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« Reply #25 on: January 27, 2011, 02:50:37 PM »
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Dutch and Spiral Instability. This has been overcome in all modern aircraft with the introduction of Autopilot and Auto Stabilisers, however this problem is very live in RC flying, One of my colleague crashed his scratch built High winger, i suspect it was due to Dutch Roll. therefore this information.

Spiral Instability. Highly Directionally Stable aircraft (Large Fin, Long Fuse with medium Fin) suffers from this, this is not as dangerous condition as a Dutch Roll, provided you have enough rudder area and rudder throw to pick up a spiraling aircraft. when a yawing moment commences, and if the lateral stability is low, and yaw damping is small, the directional stability keeps turning the aircraft with bank angle increasing continuously, it gets steeper and tighter, ROD increases and the RC aircraft crash is spectacular. on the lighter side people blame it on 2.4 Ghz lock out, etc. Don't confuse spiral dive to a spin, because in spin the aircraft is in the stalled condition of flight and the speed is at or near stall speed, in spiral dive it is fast and the speed continues to increase.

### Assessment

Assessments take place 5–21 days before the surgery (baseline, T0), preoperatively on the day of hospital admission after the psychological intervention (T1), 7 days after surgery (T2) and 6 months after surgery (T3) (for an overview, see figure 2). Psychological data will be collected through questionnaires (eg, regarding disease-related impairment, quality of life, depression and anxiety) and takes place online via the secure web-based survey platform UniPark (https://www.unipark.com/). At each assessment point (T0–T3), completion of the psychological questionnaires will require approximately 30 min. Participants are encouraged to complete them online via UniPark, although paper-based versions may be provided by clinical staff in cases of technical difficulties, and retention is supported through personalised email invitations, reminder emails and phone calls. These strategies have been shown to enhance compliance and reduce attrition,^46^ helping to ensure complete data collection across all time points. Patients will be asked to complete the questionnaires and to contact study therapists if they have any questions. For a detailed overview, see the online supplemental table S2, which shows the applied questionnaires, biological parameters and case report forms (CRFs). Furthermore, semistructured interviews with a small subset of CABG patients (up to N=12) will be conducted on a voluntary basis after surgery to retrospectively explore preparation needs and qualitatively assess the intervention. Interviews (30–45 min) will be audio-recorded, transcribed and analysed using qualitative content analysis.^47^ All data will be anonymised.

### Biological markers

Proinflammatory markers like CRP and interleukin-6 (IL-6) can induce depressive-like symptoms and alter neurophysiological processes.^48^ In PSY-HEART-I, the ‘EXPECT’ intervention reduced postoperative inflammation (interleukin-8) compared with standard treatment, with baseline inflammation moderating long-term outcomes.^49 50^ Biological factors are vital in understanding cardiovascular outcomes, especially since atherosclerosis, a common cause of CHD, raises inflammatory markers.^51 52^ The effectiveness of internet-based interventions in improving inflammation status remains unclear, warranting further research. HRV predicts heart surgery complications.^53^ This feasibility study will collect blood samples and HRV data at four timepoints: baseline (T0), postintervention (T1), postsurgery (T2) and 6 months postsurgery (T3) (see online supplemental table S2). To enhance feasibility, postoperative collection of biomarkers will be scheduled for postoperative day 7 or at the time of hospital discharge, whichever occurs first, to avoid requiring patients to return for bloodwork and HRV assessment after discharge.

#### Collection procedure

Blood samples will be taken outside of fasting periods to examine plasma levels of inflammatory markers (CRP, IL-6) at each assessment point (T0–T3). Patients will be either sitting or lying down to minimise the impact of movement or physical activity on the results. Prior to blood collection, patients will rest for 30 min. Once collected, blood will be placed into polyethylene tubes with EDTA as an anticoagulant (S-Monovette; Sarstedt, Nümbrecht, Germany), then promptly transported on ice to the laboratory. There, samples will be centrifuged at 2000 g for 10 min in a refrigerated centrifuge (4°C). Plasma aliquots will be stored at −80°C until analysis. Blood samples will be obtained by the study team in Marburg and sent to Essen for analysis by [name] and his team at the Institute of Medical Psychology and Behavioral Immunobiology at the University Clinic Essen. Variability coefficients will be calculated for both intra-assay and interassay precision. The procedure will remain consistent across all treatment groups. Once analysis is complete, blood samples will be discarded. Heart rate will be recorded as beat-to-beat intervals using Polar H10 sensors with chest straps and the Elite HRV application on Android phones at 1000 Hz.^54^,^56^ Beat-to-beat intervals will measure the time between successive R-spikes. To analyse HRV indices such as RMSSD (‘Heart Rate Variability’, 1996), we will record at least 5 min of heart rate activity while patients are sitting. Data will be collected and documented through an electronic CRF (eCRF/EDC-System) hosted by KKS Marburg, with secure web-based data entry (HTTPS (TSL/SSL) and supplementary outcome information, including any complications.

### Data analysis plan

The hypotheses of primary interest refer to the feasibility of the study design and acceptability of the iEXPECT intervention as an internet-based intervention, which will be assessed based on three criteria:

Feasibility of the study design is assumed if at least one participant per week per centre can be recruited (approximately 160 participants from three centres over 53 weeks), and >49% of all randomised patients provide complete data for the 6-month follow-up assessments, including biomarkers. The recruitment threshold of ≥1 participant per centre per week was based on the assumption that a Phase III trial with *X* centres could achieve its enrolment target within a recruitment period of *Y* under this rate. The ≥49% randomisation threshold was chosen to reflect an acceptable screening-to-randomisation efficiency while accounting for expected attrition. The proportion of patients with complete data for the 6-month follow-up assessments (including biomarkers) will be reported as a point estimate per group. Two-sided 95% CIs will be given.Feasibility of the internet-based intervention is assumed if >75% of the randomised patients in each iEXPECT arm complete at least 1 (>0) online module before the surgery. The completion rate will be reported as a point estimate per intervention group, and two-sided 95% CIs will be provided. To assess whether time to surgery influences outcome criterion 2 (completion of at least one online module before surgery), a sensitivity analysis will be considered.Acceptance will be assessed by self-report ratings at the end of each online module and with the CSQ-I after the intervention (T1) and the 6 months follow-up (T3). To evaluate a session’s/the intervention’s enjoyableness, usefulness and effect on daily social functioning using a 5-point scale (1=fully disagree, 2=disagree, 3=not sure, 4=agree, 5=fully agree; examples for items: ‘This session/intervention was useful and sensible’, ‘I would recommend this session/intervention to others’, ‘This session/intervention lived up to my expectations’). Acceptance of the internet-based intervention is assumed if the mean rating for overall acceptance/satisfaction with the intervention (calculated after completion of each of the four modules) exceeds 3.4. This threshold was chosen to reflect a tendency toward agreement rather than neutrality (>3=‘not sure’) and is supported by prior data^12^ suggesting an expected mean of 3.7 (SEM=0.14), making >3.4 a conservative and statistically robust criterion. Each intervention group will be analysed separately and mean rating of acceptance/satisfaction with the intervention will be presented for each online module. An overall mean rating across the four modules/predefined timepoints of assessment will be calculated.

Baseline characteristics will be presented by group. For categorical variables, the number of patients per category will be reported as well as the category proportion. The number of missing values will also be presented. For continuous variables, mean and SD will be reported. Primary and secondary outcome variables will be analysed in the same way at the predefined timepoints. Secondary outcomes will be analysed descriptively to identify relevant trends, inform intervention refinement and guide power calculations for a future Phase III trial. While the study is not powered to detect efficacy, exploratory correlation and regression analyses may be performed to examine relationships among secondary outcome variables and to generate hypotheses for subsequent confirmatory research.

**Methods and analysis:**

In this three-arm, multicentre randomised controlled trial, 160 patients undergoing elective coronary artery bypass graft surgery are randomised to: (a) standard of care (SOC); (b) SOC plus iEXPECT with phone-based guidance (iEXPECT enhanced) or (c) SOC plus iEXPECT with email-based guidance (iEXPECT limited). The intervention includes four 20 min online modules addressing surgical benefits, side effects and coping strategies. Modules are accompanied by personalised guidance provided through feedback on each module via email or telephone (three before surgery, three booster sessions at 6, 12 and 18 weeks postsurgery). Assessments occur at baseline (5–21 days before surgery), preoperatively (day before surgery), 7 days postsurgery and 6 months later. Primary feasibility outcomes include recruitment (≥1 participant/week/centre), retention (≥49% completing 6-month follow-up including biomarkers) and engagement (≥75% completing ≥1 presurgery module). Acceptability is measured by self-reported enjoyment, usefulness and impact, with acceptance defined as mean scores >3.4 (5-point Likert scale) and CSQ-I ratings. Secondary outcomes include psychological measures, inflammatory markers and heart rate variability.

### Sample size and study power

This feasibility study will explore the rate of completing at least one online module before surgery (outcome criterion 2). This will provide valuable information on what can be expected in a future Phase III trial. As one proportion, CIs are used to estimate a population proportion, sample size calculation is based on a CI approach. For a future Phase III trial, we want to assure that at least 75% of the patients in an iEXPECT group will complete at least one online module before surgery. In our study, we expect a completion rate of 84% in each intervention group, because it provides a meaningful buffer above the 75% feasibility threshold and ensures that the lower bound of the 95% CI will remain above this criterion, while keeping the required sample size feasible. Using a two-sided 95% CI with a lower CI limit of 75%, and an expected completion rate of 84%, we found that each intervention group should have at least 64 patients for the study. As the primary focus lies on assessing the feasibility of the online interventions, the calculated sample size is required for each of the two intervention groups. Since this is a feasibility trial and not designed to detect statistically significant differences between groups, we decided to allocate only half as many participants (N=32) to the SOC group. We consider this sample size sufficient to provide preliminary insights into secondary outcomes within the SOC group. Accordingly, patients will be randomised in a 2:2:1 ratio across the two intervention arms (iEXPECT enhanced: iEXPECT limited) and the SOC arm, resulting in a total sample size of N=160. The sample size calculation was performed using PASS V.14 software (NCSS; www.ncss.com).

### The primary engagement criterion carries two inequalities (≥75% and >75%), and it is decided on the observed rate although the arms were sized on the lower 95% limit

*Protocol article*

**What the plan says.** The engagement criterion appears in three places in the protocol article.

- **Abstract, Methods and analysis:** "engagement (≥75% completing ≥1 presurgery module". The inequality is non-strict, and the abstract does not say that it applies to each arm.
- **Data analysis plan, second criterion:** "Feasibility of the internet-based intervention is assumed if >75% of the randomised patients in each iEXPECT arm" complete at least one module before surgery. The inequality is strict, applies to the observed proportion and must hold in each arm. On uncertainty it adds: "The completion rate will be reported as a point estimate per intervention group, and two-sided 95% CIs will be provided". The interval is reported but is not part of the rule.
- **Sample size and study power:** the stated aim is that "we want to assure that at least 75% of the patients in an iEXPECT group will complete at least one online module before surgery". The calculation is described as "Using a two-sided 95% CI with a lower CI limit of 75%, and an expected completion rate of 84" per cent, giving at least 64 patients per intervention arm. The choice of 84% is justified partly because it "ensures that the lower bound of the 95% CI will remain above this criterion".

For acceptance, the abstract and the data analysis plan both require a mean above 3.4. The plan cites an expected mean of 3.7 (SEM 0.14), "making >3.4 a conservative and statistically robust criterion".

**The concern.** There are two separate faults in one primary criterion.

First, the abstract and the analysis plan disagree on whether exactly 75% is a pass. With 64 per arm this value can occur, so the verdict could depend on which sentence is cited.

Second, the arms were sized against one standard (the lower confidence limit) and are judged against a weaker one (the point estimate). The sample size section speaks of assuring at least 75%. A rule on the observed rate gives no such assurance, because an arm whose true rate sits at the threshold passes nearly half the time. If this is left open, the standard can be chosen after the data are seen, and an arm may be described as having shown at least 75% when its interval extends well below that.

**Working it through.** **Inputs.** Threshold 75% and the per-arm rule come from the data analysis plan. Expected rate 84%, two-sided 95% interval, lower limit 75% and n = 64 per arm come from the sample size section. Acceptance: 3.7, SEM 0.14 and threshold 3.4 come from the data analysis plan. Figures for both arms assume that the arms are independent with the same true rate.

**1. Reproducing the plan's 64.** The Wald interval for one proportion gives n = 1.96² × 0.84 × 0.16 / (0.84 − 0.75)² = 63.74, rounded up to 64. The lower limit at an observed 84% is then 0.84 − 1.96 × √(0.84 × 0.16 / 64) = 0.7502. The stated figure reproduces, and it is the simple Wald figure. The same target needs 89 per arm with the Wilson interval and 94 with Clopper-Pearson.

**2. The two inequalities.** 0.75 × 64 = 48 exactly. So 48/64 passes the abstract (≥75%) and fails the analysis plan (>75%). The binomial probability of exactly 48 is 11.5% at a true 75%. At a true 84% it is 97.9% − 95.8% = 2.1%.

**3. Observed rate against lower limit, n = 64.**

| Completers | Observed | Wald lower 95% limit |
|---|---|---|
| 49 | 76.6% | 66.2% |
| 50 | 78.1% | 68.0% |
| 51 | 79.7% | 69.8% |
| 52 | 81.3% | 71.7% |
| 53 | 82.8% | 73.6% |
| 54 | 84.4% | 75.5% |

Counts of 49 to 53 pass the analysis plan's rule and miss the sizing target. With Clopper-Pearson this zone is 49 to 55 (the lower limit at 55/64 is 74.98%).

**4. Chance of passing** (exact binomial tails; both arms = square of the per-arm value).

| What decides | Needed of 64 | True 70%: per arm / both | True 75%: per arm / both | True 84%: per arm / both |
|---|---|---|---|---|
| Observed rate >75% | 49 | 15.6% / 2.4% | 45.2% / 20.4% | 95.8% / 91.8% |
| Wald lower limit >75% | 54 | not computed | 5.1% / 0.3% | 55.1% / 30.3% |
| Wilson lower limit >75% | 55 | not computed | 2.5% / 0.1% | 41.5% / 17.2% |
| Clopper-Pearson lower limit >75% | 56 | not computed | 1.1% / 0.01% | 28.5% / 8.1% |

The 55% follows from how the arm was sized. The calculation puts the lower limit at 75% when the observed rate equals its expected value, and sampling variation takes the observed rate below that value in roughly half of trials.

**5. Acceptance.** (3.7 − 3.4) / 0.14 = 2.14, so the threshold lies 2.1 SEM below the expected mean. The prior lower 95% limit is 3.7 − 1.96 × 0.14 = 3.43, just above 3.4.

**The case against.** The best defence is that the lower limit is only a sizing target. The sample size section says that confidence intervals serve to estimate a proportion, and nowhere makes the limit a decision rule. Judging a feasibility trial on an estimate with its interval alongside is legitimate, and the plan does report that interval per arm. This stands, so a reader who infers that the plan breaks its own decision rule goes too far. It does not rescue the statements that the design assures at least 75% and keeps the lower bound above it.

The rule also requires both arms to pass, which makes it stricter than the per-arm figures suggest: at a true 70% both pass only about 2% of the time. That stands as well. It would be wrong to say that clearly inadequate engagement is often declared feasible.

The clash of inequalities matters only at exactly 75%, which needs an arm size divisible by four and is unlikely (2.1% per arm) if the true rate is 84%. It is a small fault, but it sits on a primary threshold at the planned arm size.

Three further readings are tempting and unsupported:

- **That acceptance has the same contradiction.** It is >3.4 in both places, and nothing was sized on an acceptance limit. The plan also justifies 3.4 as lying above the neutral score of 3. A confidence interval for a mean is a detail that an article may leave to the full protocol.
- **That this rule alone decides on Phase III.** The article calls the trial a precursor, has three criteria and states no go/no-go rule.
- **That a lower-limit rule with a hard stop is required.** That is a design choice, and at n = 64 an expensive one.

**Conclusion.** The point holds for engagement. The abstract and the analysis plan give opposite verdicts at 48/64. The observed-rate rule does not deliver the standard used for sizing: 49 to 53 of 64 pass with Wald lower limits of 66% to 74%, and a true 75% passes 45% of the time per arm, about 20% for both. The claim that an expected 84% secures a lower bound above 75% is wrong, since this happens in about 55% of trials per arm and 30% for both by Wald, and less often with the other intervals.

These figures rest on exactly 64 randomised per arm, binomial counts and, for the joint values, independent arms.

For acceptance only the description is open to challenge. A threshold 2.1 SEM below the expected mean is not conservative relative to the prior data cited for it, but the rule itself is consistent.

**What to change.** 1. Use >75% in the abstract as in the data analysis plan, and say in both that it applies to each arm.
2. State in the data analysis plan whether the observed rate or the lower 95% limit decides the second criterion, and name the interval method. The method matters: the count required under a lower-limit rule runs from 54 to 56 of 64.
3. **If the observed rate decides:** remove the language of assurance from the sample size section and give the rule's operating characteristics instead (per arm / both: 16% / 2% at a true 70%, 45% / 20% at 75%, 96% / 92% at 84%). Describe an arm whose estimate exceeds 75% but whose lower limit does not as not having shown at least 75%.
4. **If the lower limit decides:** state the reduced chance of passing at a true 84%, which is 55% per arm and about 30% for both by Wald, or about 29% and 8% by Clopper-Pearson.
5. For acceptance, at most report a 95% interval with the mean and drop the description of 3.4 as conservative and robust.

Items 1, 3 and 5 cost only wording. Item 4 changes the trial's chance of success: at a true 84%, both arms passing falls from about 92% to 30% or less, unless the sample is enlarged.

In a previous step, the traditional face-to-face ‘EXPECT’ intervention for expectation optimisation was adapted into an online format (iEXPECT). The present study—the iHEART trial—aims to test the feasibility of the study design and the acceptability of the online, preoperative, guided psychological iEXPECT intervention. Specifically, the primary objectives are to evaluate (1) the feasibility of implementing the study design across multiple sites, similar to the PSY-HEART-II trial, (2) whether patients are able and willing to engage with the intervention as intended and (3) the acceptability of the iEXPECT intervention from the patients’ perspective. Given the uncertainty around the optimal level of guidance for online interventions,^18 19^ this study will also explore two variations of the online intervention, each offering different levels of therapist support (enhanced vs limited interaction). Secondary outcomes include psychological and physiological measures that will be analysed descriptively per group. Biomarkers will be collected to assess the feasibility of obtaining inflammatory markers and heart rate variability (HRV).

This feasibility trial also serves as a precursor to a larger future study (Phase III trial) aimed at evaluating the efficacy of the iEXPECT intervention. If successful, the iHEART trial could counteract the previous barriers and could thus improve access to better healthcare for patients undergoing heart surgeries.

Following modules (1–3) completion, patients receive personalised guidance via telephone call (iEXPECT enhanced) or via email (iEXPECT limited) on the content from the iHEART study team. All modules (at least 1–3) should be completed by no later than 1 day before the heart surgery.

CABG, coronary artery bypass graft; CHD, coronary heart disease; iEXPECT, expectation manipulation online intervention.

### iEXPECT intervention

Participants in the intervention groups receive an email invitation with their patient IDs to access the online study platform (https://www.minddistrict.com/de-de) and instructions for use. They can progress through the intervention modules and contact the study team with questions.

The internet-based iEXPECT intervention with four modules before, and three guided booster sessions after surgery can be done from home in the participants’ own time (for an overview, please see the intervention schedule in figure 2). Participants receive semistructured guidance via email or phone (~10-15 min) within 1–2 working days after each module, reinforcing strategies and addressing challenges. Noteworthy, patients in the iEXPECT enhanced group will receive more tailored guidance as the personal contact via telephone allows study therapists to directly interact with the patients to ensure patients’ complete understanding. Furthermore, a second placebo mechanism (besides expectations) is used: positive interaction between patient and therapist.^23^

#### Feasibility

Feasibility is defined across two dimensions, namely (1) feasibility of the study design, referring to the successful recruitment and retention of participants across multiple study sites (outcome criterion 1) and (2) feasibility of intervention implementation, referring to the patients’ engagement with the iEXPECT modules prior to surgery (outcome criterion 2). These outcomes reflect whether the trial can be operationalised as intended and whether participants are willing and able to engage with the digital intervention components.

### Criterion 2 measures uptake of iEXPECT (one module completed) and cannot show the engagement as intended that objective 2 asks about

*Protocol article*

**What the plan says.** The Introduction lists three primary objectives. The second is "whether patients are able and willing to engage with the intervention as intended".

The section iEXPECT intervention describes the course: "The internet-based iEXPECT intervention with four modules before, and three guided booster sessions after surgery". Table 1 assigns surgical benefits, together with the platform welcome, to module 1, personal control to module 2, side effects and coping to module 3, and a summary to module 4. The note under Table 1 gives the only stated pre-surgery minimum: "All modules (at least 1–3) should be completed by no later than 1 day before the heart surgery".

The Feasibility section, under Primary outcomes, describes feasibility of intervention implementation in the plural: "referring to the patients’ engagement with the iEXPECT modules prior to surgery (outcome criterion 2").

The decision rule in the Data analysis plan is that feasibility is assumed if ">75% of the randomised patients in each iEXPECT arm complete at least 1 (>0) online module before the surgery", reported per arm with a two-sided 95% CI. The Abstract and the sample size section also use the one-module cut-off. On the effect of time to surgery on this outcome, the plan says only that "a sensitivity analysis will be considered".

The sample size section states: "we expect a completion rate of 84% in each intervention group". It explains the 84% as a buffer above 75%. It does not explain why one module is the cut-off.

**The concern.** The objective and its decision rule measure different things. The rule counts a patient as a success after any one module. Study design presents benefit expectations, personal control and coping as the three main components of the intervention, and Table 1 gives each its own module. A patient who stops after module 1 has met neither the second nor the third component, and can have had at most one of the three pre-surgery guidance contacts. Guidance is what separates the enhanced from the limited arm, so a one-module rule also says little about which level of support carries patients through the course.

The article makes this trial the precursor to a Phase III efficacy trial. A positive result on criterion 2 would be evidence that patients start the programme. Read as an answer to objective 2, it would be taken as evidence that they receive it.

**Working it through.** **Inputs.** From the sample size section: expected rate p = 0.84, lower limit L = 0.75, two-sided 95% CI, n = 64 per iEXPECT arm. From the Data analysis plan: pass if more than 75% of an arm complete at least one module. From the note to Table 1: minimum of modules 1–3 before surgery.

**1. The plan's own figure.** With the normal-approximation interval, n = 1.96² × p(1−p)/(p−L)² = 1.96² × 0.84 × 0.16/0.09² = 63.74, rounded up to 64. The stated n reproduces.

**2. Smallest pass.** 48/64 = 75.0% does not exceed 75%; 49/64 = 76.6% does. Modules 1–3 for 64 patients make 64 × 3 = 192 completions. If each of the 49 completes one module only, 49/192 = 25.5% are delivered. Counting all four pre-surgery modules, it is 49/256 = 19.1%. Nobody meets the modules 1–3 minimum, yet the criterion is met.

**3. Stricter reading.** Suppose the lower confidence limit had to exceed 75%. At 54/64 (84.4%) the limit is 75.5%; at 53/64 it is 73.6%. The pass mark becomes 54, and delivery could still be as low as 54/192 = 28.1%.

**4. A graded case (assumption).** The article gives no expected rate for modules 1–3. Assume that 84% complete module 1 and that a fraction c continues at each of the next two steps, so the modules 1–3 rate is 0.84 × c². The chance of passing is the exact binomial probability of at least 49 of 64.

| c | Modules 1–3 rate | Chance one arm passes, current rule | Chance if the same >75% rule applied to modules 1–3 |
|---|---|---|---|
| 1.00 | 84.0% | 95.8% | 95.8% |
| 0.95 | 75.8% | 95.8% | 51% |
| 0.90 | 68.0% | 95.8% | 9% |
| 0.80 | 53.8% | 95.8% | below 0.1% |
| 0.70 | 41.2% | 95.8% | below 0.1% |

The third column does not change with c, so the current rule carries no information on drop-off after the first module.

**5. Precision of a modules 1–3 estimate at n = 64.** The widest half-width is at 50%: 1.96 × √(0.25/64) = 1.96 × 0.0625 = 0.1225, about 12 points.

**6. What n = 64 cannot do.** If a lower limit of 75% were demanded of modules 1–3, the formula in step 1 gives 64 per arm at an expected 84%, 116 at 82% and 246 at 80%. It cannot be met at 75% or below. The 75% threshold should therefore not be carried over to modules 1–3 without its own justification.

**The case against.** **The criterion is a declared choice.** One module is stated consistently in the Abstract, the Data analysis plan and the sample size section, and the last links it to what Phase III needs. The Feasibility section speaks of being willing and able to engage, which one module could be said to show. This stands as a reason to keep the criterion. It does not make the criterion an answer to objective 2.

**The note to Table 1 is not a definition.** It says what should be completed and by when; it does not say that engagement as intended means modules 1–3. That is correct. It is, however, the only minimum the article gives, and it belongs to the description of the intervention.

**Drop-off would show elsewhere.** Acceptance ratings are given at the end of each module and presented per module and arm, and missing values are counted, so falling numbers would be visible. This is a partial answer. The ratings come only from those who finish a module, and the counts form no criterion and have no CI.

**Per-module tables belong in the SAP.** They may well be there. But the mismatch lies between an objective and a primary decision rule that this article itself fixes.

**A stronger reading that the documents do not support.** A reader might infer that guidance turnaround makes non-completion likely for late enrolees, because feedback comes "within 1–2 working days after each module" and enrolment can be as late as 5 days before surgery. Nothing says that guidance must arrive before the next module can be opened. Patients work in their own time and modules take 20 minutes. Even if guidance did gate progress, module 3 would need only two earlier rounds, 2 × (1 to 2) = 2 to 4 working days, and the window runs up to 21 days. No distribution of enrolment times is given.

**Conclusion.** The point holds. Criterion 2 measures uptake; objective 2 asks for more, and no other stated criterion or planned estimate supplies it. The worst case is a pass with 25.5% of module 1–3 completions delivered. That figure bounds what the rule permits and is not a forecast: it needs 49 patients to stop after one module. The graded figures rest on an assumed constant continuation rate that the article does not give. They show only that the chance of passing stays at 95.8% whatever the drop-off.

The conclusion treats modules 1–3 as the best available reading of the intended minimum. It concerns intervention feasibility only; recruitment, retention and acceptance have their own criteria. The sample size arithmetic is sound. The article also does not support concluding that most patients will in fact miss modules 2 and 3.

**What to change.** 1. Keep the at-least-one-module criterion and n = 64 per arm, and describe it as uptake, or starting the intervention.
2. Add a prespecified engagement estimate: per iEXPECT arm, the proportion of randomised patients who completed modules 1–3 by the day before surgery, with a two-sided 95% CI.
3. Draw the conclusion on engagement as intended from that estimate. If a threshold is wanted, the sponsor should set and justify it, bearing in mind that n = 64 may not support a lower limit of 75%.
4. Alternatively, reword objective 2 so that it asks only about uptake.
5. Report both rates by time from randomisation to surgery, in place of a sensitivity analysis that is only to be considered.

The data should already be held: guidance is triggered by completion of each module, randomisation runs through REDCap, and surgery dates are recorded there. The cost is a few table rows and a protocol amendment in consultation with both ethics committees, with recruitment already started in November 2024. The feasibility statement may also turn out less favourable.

Dutch Roll.   The second one is an oscillatory motion, normally not in sync with each other is a roll and yaw combo motion called Dutch roll, named by Dutch skaters. High wing, Large Dihedral, sweep back etc increases lateral stability and if directional stability is not as high, then you have created a recipe for a Dutch Roll. High lateral stability with vicious bank reversal can lead you to Dutch Roll and with control inputs out of phase, development to crash can be in seconds. You will wondering who switched to your frequency, and or how batt quit or was it sudden wind. not knowing it was Damn Dutch. (See the image in terms of roll and direction of yaw , carefully)

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« Reply #26 on: January 27, 2011, 02:51:43 PM »
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is it making sense ? Huh?
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« Reply #27 on: January 27, 2011, 06:56:44 PM »